The thinking of Hungarian intellectuals was attracted to Western Europe after 1920 by the fact that the thousand-year-old Hungarian state disintegrated in 1918–1920. The historical body politic lost two thirds of its territory. The intellectuals of the age thought that it disintegrated mostly as a consequence of the policy of the Western Great Powers. (They did not want to consider that the causes of disintegration were to be looked for in local ethnic and social as well as political problems.) The stratum of Hungarian politicians and the intellectuals wanted to regain lost territories with the help of the Western Great Powers. This trend of foreign policy and public thinking did not favour researches into the Balkans, and the spread of learning about the Balkans in general. Moreover, the new southern (Serb-Croat-Slovene Kingdom) and the south-eastern neighbours (Romania) became important enemies of Hungary. (The ’modest’ institute organised in the University of Pécs was an exception.)

After 1945 Hungary found itself in ’forced friendship’ with its Southeast European neighbours in the Soviet zone. This friendship had a dual result: it partly helped the institutionalisation of Balkan studies, and partly, under pressure, intellectuals did not sense the real importance of knowledge related to the Balkans. ’Forced friendship’ encouraged reality: part of the intellectuals set up cultural and scientific societies linking our foreign political thinking with our Southeast European neighbours. East European and Slavic studies were pursued at the universities and through them we could get acquainted with our Southeast European neighbours and we could converse with them. Several experts found a livelihood in studying Balkan culture. At the same time this ’forced friendship’ had the disadvantage (just as the introduction of Russian language, too) that the knowledge about the Balkans and Eastern Europe in general was brought on us by political pressure. Society regarded this new culture as the product of the political system forced upon us. Thus after the collapse of the political system and the withdrawal of the Soviet troops research into Eastern and South-Eastern Europe became ’old-fashioned’. (The knowledge of the Slavic languages of the neighbouring countries also decreased in general.)


2. The Emancipation of Regional Researches

One can only remember with respect and gratitude those West European, British, German, French, and American as well as Russian scholars who wrote analytical papers and comprehensive works on the Southeast European space, and edited the relevant periodicals during the past one and a half centuries. At the same time researchers of the local states have produced an enormous quantity of historical, ethnographic, musicological, literary and economic analyses and detailed studies. Yet synthesising and comparative approach was left to be done by foreign colleagues. Researchers living in the region rarely found each other; they mostly supplied primary material to the summaries made in the West. This is a deficit of the local research organisations. (One of the causes of this deficit may be found in the local and nation-state animosities.)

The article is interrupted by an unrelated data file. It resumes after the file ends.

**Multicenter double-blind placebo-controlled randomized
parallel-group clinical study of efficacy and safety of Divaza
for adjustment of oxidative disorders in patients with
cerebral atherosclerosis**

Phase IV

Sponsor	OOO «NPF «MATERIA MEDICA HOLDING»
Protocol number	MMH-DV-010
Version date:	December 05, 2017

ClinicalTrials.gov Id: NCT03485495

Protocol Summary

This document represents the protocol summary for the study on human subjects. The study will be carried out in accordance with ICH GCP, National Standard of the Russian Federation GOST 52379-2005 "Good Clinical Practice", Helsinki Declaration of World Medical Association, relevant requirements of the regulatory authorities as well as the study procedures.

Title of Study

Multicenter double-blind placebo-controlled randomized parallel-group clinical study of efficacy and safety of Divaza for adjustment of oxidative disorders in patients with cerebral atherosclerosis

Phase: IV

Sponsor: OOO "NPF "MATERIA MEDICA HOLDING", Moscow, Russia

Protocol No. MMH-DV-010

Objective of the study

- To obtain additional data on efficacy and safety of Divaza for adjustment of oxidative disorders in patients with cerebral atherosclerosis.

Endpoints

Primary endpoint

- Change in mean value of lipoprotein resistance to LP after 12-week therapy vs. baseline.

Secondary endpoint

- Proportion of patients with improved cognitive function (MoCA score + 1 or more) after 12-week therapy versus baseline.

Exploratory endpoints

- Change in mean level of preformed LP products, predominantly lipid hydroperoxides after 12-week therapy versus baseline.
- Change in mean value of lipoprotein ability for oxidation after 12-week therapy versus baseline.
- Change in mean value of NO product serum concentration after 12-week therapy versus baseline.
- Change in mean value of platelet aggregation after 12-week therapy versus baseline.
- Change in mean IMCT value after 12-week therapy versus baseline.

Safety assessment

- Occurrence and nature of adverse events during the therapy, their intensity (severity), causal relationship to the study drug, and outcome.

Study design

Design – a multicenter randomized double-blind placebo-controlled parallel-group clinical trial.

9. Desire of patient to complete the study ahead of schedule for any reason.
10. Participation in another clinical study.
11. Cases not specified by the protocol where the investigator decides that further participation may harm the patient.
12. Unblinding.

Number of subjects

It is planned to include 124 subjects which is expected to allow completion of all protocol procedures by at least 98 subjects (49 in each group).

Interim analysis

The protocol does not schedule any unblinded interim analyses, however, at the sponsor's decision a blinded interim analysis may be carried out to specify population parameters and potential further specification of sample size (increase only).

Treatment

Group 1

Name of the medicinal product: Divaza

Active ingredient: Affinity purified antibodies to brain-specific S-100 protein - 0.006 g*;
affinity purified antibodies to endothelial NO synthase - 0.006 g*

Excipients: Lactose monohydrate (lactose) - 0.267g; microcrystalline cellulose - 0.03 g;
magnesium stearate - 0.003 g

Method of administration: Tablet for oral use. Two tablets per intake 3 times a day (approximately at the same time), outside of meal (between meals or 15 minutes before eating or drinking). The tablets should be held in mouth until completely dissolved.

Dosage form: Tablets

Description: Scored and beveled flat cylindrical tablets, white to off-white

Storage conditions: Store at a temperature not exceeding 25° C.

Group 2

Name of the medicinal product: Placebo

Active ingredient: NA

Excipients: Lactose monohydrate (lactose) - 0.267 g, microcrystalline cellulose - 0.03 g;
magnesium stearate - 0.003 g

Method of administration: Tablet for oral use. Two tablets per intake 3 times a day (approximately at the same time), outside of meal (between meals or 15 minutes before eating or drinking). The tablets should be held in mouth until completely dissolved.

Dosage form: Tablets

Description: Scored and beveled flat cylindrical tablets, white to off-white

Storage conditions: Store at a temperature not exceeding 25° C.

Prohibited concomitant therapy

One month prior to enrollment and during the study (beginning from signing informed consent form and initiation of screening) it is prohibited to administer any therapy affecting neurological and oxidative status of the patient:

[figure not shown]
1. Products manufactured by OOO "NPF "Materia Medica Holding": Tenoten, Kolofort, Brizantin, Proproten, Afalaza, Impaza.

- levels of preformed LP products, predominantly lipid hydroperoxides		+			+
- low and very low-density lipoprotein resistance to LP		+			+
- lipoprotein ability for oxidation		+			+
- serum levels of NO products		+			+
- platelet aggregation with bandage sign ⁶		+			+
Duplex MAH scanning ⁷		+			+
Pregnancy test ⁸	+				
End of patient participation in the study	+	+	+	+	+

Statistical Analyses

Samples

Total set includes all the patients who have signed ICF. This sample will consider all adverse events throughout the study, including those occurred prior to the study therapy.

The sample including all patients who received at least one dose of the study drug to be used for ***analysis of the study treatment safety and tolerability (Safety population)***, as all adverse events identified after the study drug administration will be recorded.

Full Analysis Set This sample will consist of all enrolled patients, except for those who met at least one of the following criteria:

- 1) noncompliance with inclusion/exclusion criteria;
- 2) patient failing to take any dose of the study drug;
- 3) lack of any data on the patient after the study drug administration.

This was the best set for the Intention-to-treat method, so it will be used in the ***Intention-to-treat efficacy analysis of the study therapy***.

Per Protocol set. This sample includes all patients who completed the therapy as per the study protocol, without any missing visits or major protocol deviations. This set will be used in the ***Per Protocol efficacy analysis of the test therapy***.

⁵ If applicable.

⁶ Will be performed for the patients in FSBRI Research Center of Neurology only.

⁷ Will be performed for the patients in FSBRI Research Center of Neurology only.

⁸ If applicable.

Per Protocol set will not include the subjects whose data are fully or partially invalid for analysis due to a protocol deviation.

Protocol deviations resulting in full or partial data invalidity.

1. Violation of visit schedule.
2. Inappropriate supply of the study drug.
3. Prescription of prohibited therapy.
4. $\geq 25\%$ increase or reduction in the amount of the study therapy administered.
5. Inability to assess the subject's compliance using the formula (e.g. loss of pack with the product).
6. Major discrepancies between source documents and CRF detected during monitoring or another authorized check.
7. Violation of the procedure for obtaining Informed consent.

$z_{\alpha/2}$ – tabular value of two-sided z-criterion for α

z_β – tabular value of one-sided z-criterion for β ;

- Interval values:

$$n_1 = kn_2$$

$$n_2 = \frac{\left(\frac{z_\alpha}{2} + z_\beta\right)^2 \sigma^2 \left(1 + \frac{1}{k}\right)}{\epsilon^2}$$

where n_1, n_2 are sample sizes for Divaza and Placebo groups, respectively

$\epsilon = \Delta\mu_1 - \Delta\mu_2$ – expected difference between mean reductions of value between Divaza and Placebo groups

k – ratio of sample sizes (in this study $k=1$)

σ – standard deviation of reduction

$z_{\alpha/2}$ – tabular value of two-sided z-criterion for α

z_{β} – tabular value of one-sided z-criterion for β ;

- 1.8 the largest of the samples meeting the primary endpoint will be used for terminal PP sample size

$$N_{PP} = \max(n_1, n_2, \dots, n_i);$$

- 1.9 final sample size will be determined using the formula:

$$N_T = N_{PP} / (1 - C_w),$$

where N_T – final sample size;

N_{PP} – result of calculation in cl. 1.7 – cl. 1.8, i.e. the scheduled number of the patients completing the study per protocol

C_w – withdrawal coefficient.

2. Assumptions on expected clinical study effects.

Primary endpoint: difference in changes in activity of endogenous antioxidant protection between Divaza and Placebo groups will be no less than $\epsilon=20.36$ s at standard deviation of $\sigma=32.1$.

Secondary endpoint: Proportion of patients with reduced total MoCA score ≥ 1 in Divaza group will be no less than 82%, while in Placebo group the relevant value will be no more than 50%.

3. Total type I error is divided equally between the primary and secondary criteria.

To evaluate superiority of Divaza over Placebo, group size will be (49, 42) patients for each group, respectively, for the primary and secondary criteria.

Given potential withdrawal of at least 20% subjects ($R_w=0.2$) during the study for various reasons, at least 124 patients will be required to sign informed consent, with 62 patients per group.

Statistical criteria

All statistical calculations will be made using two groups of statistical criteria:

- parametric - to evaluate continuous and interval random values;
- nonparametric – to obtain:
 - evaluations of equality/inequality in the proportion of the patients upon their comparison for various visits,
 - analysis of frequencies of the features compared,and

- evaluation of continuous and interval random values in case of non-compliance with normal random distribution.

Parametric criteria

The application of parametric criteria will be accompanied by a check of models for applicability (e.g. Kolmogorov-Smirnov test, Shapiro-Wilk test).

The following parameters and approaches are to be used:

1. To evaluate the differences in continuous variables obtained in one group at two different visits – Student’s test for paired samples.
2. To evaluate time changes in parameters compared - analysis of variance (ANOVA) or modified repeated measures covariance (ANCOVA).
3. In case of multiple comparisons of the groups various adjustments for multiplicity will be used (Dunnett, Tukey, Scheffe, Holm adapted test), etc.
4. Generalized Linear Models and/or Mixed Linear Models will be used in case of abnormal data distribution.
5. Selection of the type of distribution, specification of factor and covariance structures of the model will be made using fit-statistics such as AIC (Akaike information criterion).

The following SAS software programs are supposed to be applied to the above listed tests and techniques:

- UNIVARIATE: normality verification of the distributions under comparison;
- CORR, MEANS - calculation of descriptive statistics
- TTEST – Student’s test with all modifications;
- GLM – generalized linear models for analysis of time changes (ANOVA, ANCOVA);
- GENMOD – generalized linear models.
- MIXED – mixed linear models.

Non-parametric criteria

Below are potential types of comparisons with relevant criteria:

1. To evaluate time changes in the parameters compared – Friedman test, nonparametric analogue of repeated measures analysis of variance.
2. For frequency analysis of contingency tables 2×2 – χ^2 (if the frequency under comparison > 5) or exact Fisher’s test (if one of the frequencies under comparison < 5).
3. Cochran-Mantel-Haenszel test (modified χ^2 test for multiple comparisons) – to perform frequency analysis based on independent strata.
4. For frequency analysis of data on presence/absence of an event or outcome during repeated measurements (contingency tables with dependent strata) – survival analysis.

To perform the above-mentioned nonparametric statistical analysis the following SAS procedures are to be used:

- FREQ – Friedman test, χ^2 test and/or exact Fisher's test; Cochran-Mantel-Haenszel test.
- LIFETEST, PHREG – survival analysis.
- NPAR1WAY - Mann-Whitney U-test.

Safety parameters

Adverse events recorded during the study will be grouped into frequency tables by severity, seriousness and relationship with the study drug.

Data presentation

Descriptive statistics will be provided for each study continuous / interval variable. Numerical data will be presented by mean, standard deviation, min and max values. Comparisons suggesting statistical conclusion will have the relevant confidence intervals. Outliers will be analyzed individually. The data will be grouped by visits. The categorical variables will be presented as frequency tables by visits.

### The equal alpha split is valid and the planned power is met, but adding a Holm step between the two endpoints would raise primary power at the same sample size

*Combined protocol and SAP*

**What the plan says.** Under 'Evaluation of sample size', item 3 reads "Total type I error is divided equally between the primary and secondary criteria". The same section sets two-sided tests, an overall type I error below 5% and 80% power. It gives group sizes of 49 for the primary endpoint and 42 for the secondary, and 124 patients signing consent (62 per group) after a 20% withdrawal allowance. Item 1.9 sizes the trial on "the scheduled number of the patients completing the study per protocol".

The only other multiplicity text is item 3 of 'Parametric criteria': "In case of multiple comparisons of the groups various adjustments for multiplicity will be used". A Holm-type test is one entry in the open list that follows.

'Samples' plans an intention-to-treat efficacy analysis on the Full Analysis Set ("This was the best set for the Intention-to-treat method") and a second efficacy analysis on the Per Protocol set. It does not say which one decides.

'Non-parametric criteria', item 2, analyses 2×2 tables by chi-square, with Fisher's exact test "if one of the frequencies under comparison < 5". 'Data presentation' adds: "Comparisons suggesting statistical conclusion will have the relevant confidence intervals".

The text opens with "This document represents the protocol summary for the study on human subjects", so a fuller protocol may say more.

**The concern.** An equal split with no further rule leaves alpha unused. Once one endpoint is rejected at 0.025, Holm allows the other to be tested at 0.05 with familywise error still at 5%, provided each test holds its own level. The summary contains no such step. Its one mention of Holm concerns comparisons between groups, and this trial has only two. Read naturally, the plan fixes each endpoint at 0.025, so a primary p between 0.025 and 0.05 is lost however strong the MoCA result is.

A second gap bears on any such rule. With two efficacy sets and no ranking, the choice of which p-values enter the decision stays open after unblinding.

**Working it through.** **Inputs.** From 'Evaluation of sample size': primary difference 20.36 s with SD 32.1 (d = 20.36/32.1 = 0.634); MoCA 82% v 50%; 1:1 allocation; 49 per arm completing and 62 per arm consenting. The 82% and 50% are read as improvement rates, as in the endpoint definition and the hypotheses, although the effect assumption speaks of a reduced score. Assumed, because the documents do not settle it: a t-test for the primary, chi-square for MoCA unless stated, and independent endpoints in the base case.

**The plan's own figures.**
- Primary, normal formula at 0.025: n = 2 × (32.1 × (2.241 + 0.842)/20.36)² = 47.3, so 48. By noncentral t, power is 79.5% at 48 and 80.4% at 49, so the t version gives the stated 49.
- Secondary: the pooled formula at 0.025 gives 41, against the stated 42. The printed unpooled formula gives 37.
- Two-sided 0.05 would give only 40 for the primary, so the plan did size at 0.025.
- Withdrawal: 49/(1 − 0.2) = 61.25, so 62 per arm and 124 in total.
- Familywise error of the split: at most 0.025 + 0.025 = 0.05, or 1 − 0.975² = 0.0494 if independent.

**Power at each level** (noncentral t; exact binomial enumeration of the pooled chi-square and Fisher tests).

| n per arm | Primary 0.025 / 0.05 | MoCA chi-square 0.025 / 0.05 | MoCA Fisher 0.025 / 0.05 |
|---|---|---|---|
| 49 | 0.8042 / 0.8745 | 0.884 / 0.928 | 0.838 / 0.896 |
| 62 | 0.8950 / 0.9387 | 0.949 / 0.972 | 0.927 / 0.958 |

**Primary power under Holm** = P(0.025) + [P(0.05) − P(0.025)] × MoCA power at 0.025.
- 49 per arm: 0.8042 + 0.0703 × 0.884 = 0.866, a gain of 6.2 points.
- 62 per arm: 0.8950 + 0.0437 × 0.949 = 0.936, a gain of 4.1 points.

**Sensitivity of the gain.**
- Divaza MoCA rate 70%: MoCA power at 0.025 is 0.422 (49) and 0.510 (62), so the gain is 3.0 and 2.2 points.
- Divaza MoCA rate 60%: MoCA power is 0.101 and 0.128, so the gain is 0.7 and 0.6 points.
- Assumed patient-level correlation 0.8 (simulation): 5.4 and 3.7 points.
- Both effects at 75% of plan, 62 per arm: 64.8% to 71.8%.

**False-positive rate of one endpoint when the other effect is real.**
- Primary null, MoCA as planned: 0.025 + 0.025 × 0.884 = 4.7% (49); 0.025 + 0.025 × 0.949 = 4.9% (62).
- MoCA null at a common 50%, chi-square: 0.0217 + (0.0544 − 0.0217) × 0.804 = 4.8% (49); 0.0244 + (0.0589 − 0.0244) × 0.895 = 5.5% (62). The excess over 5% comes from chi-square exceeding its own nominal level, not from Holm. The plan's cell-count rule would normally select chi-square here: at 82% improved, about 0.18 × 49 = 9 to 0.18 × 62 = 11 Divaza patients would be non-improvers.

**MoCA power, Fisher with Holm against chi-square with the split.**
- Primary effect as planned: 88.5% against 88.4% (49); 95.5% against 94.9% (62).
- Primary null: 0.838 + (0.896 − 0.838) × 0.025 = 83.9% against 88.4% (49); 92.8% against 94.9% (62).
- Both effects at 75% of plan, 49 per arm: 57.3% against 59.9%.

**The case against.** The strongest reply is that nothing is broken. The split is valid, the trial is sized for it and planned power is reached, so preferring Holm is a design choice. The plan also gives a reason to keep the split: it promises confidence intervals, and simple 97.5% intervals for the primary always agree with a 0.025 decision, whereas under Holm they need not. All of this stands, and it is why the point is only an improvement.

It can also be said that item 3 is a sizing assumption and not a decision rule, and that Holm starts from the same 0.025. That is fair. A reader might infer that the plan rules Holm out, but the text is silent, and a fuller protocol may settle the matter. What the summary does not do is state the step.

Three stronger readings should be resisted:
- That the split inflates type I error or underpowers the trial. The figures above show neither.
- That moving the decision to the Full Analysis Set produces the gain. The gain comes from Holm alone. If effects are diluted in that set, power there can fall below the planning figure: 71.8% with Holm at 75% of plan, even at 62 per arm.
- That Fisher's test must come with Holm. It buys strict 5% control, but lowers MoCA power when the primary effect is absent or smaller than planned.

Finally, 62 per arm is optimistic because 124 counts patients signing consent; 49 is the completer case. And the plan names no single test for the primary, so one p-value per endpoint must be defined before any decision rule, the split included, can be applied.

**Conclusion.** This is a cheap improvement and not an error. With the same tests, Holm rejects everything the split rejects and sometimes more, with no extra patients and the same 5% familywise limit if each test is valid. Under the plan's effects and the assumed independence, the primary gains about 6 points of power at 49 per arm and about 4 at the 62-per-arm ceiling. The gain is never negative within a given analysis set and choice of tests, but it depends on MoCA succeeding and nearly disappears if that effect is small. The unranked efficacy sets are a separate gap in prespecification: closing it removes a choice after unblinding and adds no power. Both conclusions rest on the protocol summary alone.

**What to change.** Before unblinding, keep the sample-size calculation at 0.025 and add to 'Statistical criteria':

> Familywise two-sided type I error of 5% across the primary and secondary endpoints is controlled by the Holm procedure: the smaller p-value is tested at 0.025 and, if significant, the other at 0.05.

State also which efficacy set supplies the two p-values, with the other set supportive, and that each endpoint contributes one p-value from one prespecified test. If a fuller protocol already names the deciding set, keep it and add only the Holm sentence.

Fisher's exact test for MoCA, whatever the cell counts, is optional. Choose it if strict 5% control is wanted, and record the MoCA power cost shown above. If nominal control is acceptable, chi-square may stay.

As preparations for the eastern enlargement of the European Union, synthesising and comparative programmes may be launched, together with locally operating institutes and periodicals. A networking of researchers and their respective institutes active in the region is necessary. We have several networks in mind, evolving by themes. Several synthesising research programmes running parallel are needed in natural science, economics, historiography, ethnography, political science, etc.

The education of the new generations of researchers in every specialisation is considered as a primary objective. We expect the growth of a new generation of Balkan researchers. The new Centre for Balkan Studies in Budapest also wishes to promote the education of the rising generation. Its basic institutions are a private and an academic one. One is the Europe Institute Budapest (founded in 1990), which is based hundred per cent on private capital, and receives postgraduate researchers from all parts of the world. It has flats for visiting professors and a young researchers’ hostel of its own. The other basic institution is the Social Science Research Centre of the Hungarian Academy of Sciences and the Strategic Research Programme of the HAS. Presumably there would be a large number of initiatives similar to ours in the coming decade in the states of the region, and the network of the institutions of Balkan studies would be built with specialised faculties, periodicals, institutes and learned societies.


III. A Research Hypothesis


1. On Our Concept of the Balkans

The concept of South-Eastern Europe comprises the Carpathian basin and the ’Balkans’ southeast of the Danube and the Carpathian mountains.

At first every research has to define its spatial and time frame. It has to be done even if those limits of time and space may be challenged. And even if we know that precisely during the course of research we are going to modify the time frame and the geographic borders. Our research target is the space stretching southeast from the Carpathian basin to the seas. We label the space as ’Balkans’, originating from a nineteenth-century European geographer. (He took the name of the Balkan mountain in Bulgaria and we adopt it now.) We use the category of physical geography which draws the northern border of the Balkan region at the line of the Rivers Drava and Sava, the Southern Carpathians and the Danube. Thus the territory of present-day Croatia as well as Greece is included in it, but Romania only tangentially (Figure 1). But the constricted, cultural and historical interpretation of our research target is also accepted. In that case the dividing line should be the four hundred years of Ottoman Turkish occupation. (It shut off the major Western intellectual trends, such as Renaissance, Reformation and Enlightenment from the region.) The separation of Western Christianity from the Eastern (Orthodox) one may just as well be a determinant of the cultural region. (Then, in this case Croatia would rather belong to Central Europe, Romania would belong partly to Central Europe and partly to the Balkans.)